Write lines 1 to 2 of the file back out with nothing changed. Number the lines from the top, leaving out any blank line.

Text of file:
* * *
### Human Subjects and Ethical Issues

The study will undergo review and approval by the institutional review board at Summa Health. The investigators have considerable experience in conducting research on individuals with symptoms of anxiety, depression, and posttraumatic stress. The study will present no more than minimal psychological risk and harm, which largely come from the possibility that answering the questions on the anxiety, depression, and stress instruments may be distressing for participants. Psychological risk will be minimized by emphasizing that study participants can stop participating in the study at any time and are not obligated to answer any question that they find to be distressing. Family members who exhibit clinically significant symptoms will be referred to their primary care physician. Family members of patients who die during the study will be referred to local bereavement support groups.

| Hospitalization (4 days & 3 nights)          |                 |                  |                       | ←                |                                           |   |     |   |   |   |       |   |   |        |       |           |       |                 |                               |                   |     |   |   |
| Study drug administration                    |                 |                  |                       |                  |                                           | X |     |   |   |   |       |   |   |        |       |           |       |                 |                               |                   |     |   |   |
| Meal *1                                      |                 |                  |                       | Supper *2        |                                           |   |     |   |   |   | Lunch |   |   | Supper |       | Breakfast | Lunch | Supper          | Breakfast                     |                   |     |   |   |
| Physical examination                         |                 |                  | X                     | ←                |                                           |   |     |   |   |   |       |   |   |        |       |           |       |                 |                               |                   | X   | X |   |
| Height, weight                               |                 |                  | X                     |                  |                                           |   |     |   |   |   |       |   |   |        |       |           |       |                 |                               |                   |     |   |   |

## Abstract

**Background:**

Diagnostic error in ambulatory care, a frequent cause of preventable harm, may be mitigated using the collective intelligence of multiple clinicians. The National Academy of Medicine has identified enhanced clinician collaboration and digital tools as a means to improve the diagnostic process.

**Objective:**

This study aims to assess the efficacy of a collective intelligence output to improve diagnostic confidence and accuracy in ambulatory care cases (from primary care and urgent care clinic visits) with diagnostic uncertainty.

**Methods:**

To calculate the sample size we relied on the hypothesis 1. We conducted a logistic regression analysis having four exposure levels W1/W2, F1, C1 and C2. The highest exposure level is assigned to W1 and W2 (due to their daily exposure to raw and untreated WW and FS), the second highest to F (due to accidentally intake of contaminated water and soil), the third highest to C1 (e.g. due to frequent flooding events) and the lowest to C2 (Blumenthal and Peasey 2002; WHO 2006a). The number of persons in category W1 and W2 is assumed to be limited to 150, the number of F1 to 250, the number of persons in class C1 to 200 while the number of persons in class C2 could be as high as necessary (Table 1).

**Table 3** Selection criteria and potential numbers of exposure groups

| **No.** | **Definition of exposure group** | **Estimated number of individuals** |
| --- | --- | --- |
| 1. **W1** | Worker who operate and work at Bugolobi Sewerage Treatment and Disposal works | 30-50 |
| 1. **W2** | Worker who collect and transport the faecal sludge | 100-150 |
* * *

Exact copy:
### Human Subjects and Ethical Issues

The study will undergo review and approval by the institutional review board at Summa Health. The investigators have considerable experience in conducting research on individuals with symptoms of anxiety, depression, and posttraumatic stress. The study will present no more than minimal psychological risk and harm, which largely come from the possibility that answering the questions on the anxiety, depression, and stress instruments may be distressing for participants. Psychological risk will be minimized by emphasizing that study participants can stop participating in the study at any time and are not obligated to answer any question that they find to be distressing. Family members who exhibit clinically significant symptoms will be referred to their primary care physician. Family members of patients who die during the study will be referred to local bereavement support groups.